Other forces are also in play. Tom Hanks, who appears in six roles, representing the journey of a single soul through points along the continuum, observes, “The characters are often witnessing something that could change their lives forever and they have to act. They can be heroes or cowards. The question is, ‘What is history but countless moments like this, strung together? What is the human condition but a series of decisions you have to make?'”

With eloquent examples of courage, hope, and wonder—as well as treachery, struggle, and loss—”Cloud Atlas” brings such moments into sharp focus. “It’s a wildly entertaining piece of storytelling,” Hanks continues. “Take what you will from it. There’s never a moment when the camera is not capturing some spectacular stunt or human emotion. When I read the screenplay, it initially raised questions about who these people are, and then their connections became evident. Their artistic struggles, their fights for survival and the choices that bridge one life to the next also became evident and I was completely involved. It’s a perfect blending of David Mitchell’s story and the cinematic power of our three directors—a brilliant piece of cinematic literature that examines the connectivity of the human race through time.”

“This was truly a one-of-a-kind filmmaking experience,” says Halle Berry, who likewise assumes six identities. “I don’t think I’ll ever be part of another film like this. I love its originality. There are so many barriers being broken here, so many exciting concepts and, hopefully, it will leave people thinking about how they perceive the world and their own lives.”

These elements that resonated so strongly with Tykwer and the Wachowskis also attracted esteemed and accomplished actors from around the world. Starring with Hanks and Berry in a corresponding series of characterizations is a cast that includes Jim Broadbent, Hugo Weaving, Jim Sturgess, Doona Bae, Ben Whishaw, James D’Arcy, Xun Zhou, Keith David, David Gyasi, Susan Sarandon and Hugh Grant. As the story moves forward, the focus shifts from one group of central players to another, while others figure in key moments or make their presence known in more subtle ways.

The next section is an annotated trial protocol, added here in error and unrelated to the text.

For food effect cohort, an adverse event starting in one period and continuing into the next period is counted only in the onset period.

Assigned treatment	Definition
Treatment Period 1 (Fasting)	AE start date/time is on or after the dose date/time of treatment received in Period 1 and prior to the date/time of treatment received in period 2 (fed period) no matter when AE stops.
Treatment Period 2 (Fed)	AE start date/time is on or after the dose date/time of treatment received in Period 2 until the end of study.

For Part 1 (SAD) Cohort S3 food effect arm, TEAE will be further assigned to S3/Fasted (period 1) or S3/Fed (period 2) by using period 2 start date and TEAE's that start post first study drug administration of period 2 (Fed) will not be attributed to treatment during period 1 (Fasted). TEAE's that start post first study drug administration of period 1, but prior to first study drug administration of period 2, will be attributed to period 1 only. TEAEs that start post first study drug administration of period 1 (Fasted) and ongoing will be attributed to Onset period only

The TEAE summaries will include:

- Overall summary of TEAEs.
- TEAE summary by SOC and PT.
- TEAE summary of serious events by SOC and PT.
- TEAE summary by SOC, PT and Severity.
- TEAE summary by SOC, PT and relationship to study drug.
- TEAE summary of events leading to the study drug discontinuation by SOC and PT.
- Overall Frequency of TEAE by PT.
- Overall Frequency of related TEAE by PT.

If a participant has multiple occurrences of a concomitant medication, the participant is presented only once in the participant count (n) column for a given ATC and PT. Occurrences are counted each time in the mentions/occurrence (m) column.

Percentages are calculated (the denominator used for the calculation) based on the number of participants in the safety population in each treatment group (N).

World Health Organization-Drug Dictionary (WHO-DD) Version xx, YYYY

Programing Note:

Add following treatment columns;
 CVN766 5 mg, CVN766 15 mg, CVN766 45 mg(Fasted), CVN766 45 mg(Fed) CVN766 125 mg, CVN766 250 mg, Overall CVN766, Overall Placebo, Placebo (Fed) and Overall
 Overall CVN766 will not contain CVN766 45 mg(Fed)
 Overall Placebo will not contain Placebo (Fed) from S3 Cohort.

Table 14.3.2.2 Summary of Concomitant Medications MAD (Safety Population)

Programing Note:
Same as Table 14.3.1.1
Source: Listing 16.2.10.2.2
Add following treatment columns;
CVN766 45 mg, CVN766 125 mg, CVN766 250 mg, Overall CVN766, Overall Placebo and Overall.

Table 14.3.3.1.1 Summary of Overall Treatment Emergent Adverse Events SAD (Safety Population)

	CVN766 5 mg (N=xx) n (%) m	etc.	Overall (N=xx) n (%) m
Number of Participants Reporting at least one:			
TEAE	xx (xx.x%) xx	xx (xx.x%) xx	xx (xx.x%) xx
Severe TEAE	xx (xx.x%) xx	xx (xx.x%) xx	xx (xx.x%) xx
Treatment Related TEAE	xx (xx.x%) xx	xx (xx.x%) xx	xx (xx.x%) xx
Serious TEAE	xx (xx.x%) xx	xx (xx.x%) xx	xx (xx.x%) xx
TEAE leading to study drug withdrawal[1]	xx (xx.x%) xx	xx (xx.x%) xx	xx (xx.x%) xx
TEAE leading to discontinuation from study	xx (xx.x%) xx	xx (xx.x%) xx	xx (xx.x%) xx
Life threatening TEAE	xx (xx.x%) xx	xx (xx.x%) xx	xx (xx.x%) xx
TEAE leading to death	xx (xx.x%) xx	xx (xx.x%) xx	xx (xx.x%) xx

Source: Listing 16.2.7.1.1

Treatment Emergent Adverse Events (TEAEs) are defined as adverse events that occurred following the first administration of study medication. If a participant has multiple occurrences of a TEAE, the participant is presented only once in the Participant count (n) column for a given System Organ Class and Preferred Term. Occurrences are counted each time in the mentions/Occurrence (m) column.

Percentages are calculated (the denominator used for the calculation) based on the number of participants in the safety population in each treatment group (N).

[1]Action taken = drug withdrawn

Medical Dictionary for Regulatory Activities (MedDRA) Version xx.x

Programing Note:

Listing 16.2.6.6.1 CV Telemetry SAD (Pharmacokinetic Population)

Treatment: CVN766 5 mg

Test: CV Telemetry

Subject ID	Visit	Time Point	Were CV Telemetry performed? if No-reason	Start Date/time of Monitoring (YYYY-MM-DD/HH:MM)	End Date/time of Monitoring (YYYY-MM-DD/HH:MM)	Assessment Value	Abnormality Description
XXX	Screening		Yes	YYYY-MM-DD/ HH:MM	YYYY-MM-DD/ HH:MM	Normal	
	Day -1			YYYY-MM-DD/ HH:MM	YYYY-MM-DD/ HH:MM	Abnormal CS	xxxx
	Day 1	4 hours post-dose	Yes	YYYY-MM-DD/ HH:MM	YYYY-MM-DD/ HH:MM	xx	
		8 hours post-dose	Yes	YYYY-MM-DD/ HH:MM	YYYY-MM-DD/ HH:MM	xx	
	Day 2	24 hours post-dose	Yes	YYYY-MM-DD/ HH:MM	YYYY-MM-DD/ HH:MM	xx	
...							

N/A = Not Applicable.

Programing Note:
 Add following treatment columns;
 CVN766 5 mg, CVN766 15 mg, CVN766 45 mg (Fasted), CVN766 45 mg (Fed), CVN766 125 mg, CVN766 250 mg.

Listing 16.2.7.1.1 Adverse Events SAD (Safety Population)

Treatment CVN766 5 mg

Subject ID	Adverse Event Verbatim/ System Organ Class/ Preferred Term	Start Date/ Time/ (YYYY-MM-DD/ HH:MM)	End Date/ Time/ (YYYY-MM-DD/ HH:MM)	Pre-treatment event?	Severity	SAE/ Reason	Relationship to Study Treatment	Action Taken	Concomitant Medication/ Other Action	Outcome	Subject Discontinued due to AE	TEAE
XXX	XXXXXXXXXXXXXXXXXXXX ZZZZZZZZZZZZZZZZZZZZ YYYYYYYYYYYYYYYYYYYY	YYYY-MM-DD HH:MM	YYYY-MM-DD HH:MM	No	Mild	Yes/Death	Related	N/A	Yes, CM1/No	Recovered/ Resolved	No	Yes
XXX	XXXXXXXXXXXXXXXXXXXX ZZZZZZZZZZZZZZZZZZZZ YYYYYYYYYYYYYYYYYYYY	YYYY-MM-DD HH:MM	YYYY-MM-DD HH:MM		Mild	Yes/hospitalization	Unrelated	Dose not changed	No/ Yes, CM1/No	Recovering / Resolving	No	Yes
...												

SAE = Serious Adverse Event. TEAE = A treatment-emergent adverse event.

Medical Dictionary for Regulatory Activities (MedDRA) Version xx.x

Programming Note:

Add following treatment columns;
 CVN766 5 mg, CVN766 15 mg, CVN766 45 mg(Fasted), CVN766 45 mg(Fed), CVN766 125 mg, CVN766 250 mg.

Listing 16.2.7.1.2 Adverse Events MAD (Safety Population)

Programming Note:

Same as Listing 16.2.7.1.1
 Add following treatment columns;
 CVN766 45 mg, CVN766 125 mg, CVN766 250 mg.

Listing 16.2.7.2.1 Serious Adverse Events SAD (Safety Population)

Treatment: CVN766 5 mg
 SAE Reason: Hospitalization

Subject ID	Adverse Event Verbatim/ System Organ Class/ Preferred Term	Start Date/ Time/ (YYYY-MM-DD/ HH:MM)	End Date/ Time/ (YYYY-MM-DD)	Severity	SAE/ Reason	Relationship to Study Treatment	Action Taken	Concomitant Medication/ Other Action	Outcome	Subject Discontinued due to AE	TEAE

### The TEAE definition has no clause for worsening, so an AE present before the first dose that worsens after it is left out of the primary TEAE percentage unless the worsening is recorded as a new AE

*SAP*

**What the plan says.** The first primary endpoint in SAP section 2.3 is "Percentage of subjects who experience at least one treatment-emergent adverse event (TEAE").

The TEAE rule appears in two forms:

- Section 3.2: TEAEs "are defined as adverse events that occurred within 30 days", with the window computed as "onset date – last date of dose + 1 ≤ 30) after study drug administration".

“It’s a project of enormous scope,” says producer Grant Hill, marking his fourth collaboration with the Wachowskis. “It has depth of character, romance and pathos, and also a broad physical scale. Everything plays out on a giant canvas.”

“There are huge chase sequences here, incredible sets, really epic storytelling, but also food for thought,” adds producer Stefan Arndt, Tykwer’s producing partner.

Says Lana, “We love to make movies that are exciting, entertaining and romantic, but that also explore ideas. We’ve tried in our work to offer many levels or many ways to enjoy our films: visually, we try to show the audience things they haven’t seen before; emotionally, we try to offer enough thrills or action or romance to satisfy the kid in us as well as the audience; and, finally, we try to offer new perspectives or thoughts about very personal issues or ideas relevant to our everyday lives.”

“That’s what drew me originally to Andy and Lana’s work, the conviction that you can engage the heart and the mind simultaneously,” states Tykwer. “You can have this fusion engine of intriguing issues to talk about, and yet, while watching it, you’re just blown away.”

Based on the celebrated best-selling novel by David Mitchell, “Cloud Atlas” is produced by two-time Oscar® nominee Grant Hill (“The Thin Red Line,” “The Tree of Life”), three-time BAFTA Award nominee Stefan Arndt (“The White Ribbon,” “Goodbye Lenin!,” “Run Lola Run”), Lana Wachowski, Tom Tykwer, and Andy Wachowski. Philip Lee, Uwe Schott and Wilson Qiu serve as executive producers, with co-producers Peter Lam, Tony Teo and Alexander van Dülmen, and Gigi Oeri as associate producer.

The creative filmmaking team includes directors of photography John Toll and Frank Griebe; production designers Uli Hanisch and Hugh Bateup; editor Alexander Berner; costume designers Kym Barrett and Pierre-Yves Gayraud; and visual effects supervisor Dan Glass.

The music is composed by Tom Tykwer, Johnny Klimek and Reinhold Heil.